Local authorities can allow or prohibit organised events from taking place in their local area but have been told by the Government that they must act reasonably and may not put blanket bans on events taking place in their areas.
Details of the requirements have been outlined in updated events guidance issued by the Department for Culture, Media and Sport (DCMS).
It said decisions should be made on a case-by-case basis, with consideration given to both the risks and the mitigations in place as well as the economic and social benefits that events offer to local communities. Local authorities should not issue blanket bans on permitted events, and should assess each event in discussion with the organiser based on the Covid-secure guidance and relevant government restrictions in place at the time. Any objections to a particular event by a local authority should be based on clear evidence that points to inadequate alignment with guidance or government restrictions, or to the absence of a comprehensive risk assessment.
Event organisers should make it clear to local authorities whether their particular event contains any elements of a business event, sporting event, or live performance or show that would make it subject to a capacity cap. Event organisers may be able to remove a particular element of the event to allow it to proceed without a cap on numbers.
What guidance should Local Authorities follow?
In deciding whether an event is permitted, local authorities should also consider factors such as:
- Is there a risk to local population health, taking into account local trends in the prevalence of coronavirus?
- Is the event permitted at the relevant Step of the Roadmap?
- Is it an event that is subject to restrictions: a business event, elite sporting event, fundraising event or live performance?
- Has the event organiser carried out a comprehensive risk assessment?
- Has the event organiser taken into account the relevant Covid-secure guidance?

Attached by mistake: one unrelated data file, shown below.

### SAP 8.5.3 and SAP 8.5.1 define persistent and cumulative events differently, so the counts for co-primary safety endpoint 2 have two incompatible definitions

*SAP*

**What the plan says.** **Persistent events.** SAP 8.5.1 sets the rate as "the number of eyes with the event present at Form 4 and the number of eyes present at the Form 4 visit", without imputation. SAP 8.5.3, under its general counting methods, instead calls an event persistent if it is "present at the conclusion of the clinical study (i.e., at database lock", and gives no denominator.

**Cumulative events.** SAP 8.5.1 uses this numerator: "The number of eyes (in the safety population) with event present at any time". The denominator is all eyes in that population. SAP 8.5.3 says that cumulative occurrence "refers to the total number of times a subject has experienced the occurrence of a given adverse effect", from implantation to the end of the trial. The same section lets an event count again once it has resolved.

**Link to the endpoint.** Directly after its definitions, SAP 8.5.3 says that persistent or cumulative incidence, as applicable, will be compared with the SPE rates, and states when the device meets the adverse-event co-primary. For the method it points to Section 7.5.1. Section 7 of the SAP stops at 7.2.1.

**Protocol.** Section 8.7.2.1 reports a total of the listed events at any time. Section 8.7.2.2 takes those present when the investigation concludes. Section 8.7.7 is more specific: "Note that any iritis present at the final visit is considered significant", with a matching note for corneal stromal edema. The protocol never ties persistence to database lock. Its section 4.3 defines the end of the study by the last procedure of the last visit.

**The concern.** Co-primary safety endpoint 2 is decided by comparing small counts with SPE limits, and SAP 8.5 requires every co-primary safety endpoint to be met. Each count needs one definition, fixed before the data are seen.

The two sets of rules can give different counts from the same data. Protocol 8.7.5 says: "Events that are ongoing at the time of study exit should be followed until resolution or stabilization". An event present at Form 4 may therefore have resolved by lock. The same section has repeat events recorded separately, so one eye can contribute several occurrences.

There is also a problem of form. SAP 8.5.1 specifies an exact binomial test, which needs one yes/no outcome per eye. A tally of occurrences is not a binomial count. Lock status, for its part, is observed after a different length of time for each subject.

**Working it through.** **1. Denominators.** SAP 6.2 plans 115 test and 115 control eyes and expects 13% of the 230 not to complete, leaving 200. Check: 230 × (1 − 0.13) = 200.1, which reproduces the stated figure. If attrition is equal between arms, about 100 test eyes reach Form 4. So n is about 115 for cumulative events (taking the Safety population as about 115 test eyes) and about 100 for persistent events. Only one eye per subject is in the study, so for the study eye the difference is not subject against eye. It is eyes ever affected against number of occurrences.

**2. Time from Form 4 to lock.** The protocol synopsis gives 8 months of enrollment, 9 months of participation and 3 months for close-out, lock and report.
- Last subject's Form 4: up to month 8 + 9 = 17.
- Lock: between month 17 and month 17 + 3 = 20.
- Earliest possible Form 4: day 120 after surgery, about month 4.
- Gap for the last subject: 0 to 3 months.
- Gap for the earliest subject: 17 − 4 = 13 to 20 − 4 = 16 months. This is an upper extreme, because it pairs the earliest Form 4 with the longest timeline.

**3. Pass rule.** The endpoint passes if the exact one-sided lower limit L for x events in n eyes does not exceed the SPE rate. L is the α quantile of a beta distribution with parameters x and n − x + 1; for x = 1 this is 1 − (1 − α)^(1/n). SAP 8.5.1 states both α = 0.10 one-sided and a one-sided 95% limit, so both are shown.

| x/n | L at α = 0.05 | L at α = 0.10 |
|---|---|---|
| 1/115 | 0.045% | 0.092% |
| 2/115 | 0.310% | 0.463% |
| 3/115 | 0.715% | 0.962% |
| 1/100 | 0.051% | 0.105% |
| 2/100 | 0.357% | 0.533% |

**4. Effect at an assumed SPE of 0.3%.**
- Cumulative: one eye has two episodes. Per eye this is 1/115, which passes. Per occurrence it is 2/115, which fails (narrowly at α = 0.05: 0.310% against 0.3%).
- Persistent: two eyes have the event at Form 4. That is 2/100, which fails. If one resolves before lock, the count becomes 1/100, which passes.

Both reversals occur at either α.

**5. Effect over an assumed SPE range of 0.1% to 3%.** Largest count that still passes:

- Can/will all mitigations be operated effectively?
- What will be the impact on the local area and other adjacent areas?
- Has the event organiser engaged appropriately with neighbouring businesses, transport operators and local police to assess and mitigate risks arising from pressure on local and public transport?
- Has the event organiser engaged appropriately with with local accommodation providers in the area in the event of overnight stays, including for event staff, workers and contractors
- Has the event organiser considered the impact of increased footfall on the surrounding area and infrastructure (for example, queue management and crowding outside of a venue)?
- Will attendees be primarily local, or will there be additional risk factors created by attracting a national or international audience for the event?
- Has the event organiser successfully run their event in line with COVID-secure guidance previously? This could be within the local authority area or successful events in other local authority areas.
Legal powers to stop events
Where an event poses a risk to public health or in the event of a local spike in coronavirus cases, local authorities can consider prohibiting, restricting or imposing conditions in respect of venues, events or outdoor public places using the powers available in The Health Protection (Coronavirus, Restrictions) (England) (No. 3) Regulations 2020. These powers should only be used if the event, venue or gathering in an outdoor public place poses a serious and imminent threat to public health that cannot be mitigated in conversation with the event organiser.
Any such decision must be both necessary and proportionate.